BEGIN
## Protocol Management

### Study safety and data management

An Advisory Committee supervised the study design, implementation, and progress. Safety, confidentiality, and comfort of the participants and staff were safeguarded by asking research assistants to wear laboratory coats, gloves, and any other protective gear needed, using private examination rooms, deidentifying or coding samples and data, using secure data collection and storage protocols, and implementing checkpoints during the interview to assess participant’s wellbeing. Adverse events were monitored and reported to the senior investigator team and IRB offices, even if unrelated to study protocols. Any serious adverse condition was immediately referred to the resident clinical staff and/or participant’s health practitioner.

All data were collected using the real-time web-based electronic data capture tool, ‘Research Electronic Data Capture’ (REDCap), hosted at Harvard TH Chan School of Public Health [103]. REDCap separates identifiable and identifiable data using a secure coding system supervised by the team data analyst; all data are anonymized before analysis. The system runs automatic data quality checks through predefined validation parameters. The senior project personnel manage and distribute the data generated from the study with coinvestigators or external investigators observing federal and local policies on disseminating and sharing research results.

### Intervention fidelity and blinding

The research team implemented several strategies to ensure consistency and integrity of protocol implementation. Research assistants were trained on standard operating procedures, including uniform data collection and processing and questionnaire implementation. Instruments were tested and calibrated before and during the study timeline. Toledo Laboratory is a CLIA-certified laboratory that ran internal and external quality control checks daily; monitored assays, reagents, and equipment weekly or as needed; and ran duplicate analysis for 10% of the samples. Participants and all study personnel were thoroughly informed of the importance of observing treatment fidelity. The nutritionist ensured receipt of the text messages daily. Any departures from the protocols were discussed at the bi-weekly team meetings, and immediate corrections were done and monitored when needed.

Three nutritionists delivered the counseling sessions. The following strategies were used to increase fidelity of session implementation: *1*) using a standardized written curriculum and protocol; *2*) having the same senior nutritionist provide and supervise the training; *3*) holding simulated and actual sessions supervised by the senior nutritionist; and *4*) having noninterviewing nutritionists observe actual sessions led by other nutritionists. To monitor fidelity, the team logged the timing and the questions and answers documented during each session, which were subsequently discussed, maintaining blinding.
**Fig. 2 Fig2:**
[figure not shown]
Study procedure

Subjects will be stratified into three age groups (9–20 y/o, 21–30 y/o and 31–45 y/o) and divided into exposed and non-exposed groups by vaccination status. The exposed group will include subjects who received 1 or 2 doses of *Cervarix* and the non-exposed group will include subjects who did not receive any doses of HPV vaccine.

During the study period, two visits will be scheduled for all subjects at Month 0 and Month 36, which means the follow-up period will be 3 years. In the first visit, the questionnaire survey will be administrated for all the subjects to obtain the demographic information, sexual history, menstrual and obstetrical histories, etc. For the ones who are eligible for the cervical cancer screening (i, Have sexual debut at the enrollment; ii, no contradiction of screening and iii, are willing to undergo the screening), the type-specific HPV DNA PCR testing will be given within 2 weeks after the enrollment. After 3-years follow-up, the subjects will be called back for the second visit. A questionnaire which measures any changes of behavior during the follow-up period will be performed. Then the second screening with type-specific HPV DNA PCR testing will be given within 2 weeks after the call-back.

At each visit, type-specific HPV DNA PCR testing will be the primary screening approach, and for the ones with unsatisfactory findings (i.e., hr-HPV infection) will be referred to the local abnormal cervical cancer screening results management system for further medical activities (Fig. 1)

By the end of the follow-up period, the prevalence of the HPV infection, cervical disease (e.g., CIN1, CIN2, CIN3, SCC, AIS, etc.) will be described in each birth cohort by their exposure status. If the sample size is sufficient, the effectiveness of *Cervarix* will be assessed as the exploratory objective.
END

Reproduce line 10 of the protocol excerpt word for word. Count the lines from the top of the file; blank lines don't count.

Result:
Study procedure